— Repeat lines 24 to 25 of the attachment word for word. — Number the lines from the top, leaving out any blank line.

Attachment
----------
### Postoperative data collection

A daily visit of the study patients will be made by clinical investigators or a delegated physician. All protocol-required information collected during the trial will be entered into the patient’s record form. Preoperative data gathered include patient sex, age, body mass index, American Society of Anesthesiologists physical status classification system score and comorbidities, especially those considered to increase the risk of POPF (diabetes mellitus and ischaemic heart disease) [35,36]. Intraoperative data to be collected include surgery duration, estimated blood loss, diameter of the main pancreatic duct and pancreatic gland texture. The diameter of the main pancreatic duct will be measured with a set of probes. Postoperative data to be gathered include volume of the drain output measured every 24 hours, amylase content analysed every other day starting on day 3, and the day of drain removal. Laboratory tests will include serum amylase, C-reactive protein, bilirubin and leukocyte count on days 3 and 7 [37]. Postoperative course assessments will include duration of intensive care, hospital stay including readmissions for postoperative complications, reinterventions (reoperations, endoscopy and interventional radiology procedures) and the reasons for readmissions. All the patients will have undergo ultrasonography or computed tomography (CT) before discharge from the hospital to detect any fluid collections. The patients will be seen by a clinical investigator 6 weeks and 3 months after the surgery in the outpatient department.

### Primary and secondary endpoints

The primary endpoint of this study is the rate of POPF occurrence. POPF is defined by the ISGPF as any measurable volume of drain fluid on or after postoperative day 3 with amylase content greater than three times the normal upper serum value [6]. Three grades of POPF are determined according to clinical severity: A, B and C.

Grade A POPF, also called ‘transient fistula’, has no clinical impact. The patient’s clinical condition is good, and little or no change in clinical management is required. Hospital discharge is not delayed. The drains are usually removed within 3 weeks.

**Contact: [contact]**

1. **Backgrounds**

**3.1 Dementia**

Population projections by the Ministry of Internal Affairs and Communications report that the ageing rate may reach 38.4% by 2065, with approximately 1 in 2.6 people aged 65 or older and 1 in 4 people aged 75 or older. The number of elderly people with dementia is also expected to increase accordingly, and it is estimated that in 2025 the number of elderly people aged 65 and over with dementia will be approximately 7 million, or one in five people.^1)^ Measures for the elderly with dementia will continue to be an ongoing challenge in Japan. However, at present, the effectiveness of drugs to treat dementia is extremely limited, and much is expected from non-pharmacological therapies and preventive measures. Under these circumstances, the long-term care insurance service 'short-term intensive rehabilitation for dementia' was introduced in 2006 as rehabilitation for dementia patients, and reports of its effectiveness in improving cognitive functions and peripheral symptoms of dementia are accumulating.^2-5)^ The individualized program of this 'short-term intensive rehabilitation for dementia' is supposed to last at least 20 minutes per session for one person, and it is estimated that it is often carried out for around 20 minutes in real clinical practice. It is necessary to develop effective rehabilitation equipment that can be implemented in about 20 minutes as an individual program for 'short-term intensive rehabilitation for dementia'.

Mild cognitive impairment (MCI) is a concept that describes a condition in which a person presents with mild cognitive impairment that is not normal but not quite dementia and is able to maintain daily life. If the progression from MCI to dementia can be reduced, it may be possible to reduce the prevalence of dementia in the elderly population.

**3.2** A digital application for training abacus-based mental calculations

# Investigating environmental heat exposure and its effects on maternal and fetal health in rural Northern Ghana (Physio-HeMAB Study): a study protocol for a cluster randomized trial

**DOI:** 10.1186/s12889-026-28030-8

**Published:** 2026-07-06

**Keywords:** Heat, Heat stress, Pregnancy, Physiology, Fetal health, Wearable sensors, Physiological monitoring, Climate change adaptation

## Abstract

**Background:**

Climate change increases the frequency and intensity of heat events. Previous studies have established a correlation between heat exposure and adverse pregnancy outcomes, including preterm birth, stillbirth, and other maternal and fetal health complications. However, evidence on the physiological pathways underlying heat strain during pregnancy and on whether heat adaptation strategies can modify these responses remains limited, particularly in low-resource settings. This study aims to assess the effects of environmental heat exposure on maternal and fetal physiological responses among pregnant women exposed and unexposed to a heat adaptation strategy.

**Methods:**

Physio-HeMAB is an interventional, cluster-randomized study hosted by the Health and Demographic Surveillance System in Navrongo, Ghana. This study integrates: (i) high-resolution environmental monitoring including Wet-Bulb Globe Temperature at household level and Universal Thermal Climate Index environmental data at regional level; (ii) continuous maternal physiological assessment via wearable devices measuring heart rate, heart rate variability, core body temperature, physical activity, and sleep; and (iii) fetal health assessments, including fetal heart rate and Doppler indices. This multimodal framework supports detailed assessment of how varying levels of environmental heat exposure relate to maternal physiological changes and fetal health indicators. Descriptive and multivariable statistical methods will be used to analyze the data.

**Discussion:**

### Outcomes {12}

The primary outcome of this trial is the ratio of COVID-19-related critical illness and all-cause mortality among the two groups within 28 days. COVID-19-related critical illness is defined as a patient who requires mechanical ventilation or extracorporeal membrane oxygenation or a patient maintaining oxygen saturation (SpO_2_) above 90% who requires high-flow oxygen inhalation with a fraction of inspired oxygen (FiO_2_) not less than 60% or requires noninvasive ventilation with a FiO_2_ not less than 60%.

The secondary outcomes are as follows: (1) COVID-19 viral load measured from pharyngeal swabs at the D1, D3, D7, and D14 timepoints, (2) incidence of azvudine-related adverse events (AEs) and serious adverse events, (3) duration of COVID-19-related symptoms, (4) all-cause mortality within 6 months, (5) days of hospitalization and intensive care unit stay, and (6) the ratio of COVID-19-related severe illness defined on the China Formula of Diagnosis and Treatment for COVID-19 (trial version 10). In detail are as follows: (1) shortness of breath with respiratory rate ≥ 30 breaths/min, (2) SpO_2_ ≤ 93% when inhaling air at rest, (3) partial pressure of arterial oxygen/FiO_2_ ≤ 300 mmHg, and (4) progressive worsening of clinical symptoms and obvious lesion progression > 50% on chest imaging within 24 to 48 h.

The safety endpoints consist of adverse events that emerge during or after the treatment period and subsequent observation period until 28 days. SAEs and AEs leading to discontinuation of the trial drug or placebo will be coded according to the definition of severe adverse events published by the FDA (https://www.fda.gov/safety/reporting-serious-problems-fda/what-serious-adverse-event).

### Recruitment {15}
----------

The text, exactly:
The secondary outcomes are as follows: (1) COVID-19 viral load measured from pharyngeal swabs at the D1, D3, D7, and D14 timepoints, (2) incidence of azvudine-related adverse events (AEs) and serious adverse events, (3) duration of COVID-19-related symptoms, (4) all-cause mortality within 6 months, (5) days of hospitalization and intensive care unit stay, and (6) the ratio of COVID-19-related severe illness defined on the China Formula of Diagnosis and Treatment for COVID-19 (trial version 10). In detail are as follows: (1) shortness of breath with respiratory rate ≥ 30 breaths/min, (2) SpO_2_ ≤ 93% when inhaling air at rest, (3) partial pressure of arterial oxygen/FiO_2_ ≤ 300 mmHg, and (4) progressive worsening of clinical symptoms and obvious lesion progression > 50% on chest imaging within 24 to 48 h.

The safety endpoints consist of adverse events that emerge during or after the treatment period and subsequent observation period until 28 days. SAEs and AEs leading to discontinuation of the trial drug or placebo will be coded according to the definition of severe adverse events published by the FDA (https://www.fda.gov/safety/reporting-serious-problems-fda/what-serious-adverse-event).